Noses. They come in all shapes and sizes. Big, small, long, short, beautiful, cute, aquiline … And really, really ugly – like the ones in this post …
Poor Ron. This is the kind of guy who the action shot was made for.
Ron Woods was one of those Yankees who was unfortunate enough to be on the team during the late 60s and early 70s – i.e., back when they were terrible. For some reason, I really liked those teams, and can name many of their “stars” right off the top of my head – Horace Clarke, Roy White, Mel Stottlemyre, Bobby Murcer, Danny Cater, Fritz Peterson …
Ron was actually up with the Yankees for only two and a half years. He also played three and a half with the Expos and had a cup of coffee with the Tigers. Overall, it was six years, 1200-some at bats, 26 homers, and a .233 average.
Great zombie stare, by the way.
See what I mean?
And, no, Ron did not play the drums for the Rolling Stones in the offseason.
Jim’s giving it his best Elvis sneer. Hate to say it, but it’s just not working. Next year, try the action shot, Jim.
Jim is usually referred to as Jim Ray Hart. That’s so we don’t confuse him with St. Louis Cardinals quarterback Jim Hart. Yeah, I know, happens to me all the time …
As a third baseman, Jim Ray Hart was a pretty decent hitter. Over 12 years, he totaled not quite 4,000 at bats, 170 dingers, almost 600 RBIs, and a decent .278 average. He was also a one-time All Star, came in second in RoY voting, and once hit for the cycle.
He also led the whole league in errors one year. Jim Ray also once owned up that he didn’t enjoy the hot corner that much, noting that the batters were “just too damn close.” He would have made a perfect DH. Unfortunately, he didn’t make it over to the AL until injuries and fast living had pretty much done him in.
Nothing like a little Bozo hair to bring attention to the ol’ schnozzola.
It’s hard to believe, but Jason Thompson was once one of my favorites. Let me explain …
At the time, I was going to grad school in Pittsburgh. It was the mid ‘80s, and the Buccos were terrible. I can name most of their “stars” off the top of my head as well – Jason, Johnny Ray, Rick Rhoden, Marvell Wynne, Sammy Khalifa, Sixto Lezcano, Trench Davis, Bob Kipper, Doug Frobel … You know, those guys.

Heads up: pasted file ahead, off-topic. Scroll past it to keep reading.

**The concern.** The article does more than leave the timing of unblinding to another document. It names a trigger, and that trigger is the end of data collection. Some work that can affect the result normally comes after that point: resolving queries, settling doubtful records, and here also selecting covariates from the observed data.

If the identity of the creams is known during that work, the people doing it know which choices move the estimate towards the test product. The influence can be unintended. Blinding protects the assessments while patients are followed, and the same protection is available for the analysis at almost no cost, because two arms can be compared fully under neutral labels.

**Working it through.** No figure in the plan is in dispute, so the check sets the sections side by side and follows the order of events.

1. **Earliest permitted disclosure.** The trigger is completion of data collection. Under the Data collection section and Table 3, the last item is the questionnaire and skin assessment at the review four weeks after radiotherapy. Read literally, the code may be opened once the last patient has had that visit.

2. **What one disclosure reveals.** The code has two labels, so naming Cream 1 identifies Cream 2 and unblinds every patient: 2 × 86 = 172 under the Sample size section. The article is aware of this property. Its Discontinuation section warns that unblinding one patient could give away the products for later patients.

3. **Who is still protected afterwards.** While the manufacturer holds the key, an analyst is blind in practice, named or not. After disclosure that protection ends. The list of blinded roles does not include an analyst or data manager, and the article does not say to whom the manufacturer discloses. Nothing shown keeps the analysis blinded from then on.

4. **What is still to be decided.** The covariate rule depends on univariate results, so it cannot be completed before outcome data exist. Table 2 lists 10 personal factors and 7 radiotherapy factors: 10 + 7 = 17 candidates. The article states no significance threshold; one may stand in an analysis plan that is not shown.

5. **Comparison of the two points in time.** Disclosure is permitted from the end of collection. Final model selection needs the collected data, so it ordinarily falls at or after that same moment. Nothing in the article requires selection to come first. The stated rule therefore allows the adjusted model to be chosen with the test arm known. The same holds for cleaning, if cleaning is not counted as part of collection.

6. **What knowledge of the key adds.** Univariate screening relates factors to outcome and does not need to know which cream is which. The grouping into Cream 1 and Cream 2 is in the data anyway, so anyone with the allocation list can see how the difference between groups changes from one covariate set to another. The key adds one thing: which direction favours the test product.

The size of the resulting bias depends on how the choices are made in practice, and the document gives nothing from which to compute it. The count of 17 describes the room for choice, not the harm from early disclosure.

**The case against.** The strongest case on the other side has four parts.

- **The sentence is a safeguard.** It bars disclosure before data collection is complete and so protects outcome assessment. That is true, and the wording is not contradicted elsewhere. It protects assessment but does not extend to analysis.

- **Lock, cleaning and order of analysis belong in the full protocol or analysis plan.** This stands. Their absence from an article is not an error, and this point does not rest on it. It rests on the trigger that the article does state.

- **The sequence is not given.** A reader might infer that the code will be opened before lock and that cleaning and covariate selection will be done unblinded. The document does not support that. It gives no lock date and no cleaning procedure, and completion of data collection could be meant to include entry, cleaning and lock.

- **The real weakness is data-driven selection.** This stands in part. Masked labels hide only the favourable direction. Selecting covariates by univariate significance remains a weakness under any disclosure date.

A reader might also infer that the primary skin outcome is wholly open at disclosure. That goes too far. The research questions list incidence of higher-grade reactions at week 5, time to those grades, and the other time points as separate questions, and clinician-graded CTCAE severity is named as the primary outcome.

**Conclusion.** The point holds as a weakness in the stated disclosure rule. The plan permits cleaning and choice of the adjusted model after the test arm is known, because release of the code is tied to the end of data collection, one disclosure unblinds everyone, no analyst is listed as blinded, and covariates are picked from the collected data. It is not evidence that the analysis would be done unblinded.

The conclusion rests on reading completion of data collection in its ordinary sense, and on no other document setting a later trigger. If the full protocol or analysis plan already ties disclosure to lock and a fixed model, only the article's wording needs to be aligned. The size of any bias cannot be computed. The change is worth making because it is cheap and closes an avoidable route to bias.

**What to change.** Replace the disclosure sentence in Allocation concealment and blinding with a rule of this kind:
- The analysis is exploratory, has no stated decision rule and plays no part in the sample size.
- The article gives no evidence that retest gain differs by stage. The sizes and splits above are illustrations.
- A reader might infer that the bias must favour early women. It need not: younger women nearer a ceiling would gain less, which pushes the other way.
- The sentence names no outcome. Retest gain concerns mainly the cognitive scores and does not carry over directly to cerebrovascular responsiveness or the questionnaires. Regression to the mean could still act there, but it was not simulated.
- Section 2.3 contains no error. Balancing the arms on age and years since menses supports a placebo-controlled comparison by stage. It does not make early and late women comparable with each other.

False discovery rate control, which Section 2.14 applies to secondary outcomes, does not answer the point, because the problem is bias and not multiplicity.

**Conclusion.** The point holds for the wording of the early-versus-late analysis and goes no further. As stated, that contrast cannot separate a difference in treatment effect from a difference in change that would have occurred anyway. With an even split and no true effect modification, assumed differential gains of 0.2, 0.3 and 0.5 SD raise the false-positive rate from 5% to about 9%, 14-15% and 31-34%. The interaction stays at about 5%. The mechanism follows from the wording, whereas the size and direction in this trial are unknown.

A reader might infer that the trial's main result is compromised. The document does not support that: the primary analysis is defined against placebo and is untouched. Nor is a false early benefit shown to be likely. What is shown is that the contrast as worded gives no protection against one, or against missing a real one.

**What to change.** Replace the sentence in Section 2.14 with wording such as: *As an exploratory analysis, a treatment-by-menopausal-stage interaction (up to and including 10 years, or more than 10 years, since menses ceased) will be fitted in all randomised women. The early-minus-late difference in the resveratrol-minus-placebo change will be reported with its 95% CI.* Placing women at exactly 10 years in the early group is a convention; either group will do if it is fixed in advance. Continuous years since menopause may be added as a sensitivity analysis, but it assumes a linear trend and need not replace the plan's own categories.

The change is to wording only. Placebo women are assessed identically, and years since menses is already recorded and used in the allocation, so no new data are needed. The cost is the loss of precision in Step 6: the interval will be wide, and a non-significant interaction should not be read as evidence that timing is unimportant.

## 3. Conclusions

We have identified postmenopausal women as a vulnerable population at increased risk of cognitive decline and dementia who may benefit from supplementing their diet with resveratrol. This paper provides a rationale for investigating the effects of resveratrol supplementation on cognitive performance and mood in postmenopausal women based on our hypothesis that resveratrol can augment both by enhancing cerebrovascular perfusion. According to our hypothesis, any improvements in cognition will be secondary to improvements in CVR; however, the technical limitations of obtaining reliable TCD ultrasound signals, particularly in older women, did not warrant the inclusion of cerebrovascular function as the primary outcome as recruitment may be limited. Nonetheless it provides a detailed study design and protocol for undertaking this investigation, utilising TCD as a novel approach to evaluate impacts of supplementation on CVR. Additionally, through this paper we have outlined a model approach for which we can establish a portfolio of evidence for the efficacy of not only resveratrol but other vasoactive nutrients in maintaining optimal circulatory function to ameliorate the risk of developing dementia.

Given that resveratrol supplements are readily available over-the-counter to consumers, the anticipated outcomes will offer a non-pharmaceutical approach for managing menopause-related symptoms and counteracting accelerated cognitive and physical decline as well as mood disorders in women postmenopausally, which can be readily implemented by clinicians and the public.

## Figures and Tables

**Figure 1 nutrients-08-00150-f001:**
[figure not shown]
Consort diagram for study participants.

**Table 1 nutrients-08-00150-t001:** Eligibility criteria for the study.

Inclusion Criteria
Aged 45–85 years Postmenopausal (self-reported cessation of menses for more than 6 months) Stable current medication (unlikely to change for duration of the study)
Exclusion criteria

Well, Jason fit right in. He did 31 hit homers one year with the Bucs (and make the All Star squad). Otherwise, though, he couldn’t break 20 (not something you want your first baseman and cleanup hitter to do).
Overall, though, he wasn’t too bad. Over his short 11 years, he totaled almost 5,000 at bats, hit over 200 homers, knocked in not quite 800 runs, and made the All Star team no less than three times. He was a pretty decent first baseman as well.
Jason retired to the Detroit area, where he runs a baseball academy.
It’s like a giant squid. But it’s nothing like this guy’s giant squid.
Roger Metzger’s Wikipedia entry pretty much says it all: “A light-hitting shortstop, he was known for his strong defense and good running speed.” As for the first part, how about a .231 average? Second part? How about a Gold Glove in ’73? The last bit? Would leading the league in triples for two years do it for you?
Roger may, however, be most famous for the way he ended his career. In particular, he lost the tips of four fingers in a table saw accident. Yup, that would do it.
Most guys have a little too much schnozz. Jerry, on the other hand, had a little too little.
Jerry Royster was in the bigs for 16 years, mostly as a super-sub. Indeed, he played every position but first, catcher, and pitcher. His career .249 and 40 home runs also speak more to his abilities in the field (not necessarily to those in the batter’s box). After hanging up his spikes, Jerry was a minor league manager, major league coach, major league manager (53-94), and a manager in South Korea as well.
Next time, nix the profile shot, Jerry!
More noses, from an earlier era, right here.